concerning social media trend has emerged on TikTok; parents and caregivers are cracking eggs on children’s heads (instead of into a bowl) while cooking together. Now, experts are weighing in, worried about both physical and emotional risks, the Washington Post reported.
The videos usually start in a kitchen, with the children under the impression they are going to cook. When it’s time to crack the egg, the user cracks it on the child’s forehead or top of their head. Some cry, others look visibly uncomfortable, and some possess a particular, heartbreaking look of confusion — either to the camera or their caretaker. The hashtag “eggcrackchallenge” has 68.7 million views on TikTok as of Friday afternoon.
One of the first videos of the challenge, which was posted on August 10th by creator @Kynzi, has been viewed almost 5 million times and has nearly 348 thousand likes.
The creator has turned the comments off since posting.
Cath Knibbs, a child trauma psychotherapist, told WaPo she found viewing the videos “really, really difficult.”
“We’re talking about abuse disguised as having a bit of a laugh,” she told the outlet. “It’s not just the cracking of the egg; it’s the parents’ responses of laughing. By children, that’s experienced as humiliation. It’s experienced as a lack of trust.”
According to the CDC, exposure to raw eggs can put children at risk of salmonella, and emotional harm may arise due to a breach of trust and humiliation caused by parental laughter, further exacerbated by the distinct power imbalance at the forefront of the “challenge.”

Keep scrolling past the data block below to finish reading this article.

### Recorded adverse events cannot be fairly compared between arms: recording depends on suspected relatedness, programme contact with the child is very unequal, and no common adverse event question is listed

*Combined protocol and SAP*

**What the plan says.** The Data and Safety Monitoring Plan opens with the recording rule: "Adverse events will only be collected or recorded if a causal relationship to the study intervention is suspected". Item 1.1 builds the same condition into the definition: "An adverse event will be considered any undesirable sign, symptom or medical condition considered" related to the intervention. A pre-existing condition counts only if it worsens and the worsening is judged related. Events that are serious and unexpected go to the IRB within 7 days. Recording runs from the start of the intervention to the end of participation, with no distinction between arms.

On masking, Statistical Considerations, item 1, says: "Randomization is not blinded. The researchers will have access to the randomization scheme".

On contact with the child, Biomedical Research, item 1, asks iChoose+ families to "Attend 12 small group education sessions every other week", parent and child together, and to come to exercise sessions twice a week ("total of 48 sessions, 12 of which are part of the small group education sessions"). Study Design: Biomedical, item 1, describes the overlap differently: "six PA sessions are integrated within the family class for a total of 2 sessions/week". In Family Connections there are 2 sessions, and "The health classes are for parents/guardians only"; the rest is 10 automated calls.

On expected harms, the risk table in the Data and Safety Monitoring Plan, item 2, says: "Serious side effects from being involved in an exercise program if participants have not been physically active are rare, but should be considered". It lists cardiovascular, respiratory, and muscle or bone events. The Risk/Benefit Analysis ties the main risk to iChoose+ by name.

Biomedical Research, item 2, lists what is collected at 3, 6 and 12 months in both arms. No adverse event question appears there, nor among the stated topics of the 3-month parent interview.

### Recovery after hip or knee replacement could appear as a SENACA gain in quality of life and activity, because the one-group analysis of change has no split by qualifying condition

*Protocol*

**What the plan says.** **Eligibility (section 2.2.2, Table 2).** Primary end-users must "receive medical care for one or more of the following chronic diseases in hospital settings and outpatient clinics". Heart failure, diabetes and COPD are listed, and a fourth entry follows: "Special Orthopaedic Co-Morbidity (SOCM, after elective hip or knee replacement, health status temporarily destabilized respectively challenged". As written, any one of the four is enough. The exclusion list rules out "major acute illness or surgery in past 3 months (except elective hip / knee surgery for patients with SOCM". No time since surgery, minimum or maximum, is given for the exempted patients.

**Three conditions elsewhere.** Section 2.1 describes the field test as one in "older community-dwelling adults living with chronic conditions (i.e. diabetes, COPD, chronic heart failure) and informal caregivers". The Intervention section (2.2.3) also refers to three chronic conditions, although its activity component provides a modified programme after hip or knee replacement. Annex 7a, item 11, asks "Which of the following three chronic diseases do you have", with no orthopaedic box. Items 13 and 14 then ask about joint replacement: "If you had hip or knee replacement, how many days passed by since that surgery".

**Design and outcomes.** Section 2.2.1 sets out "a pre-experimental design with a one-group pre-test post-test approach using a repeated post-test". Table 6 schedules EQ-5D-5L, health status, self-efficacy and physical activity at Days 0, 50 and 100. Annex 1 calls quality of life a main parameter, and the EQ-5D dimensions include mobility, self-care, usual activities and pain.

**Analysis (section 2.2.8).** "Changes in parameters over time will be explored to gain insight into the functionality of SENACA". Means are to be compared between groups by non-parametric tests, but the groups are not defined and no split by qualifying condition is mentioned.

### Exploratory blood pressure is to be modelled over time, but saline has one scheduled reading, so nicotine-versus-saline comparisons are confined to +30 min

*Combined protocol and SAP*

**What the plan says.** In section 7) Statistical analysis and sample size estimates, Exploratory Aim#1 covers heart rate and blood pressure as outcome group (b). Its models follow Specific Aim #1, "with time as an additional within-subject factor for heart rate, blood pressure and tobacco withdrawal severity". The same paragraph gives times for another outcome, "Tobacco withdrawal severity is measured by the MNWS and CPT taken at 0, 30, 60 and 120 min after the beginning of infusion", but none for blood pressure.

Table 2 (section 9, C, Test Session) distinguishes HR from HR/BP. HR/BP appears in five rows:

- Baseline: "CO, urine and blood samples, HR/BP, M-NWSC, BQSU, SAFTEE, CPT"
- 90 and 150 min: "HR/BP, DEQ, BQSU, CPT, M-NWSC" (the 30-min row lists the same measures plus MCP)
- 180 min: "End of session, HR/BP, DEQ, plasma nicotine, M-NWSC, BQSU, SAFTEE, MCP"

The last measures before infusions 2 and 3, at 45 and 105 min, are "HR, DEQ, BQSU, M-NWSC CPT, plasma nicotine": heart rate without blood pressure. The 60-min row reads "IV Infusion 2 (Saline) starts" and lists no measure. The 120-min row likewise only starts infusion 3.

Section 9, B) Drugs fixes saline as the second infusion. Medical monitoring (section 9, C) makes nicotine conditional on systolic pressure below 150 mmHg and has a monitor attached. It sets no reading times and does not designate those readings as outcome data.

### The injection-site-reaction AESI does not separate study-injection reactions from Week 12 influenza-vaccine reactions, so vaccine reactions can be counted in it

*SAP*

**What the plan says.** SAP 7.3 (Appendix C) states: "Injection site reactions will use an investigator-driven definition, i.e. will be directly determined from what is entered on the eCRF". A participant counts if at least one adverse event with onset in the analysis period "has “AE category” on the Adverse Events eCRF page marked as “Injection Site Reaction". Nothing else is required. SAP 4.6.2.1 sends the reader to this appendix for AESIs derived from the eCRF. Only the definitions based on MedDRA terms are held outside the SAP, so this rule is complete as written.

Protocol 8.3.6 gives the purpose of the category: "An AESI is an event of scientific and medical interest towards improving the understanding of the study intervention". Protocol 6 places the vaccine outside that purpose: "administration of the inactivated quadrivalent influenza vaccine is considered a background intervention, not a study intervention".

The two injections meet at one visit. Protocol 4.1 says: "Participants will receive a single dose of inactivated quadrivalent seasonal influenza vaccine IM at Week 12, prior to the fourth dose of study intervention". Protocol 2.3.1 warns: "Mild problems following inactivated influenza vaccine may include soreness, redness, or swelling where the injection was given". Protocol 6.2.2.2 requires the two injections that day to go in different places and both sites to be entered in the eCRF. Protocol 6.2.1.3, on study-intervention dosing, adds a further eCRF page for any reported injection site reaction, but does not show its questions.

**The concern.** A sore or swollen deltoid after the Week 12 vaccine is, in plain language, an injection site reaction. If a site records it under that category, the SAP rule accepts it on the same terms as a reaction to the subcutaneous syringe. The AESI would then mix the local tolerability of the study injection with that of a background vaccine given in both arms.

“This is not something that benefits kids in any way, and I honestly don’t find it entertaining,” Dr. Meghan Martin, a pediatric emergency medical physician at Johns Hopkins All Children’s Hospital, told NBC News. “We’re literally smacking salmonella on their foreheads.”
Now, many of the videos are flipping the script and calling out the flawed nature of the trend.
In one video, a woman captions “egg crack challenge kids 20 years from now.” Acting as one partner, she asks the other if they’re hungry and says, in a lovingly and normal way, “I’m going to make some eggs.” In response, acting as the other partner, she nervously laughs, repeatedly says “No,” and shows visible signs of an emotional breakdown.
Others carry out the trend on their adult partners, parents, and family members. Some flip the narrative on the challenge entirely. In one video, a mother teaches her daughter how to make scrambled eggs, wherein she proceeds to teach her how to crack an egg — the normal way.
“Correct way to do the challenge,” a user commented.
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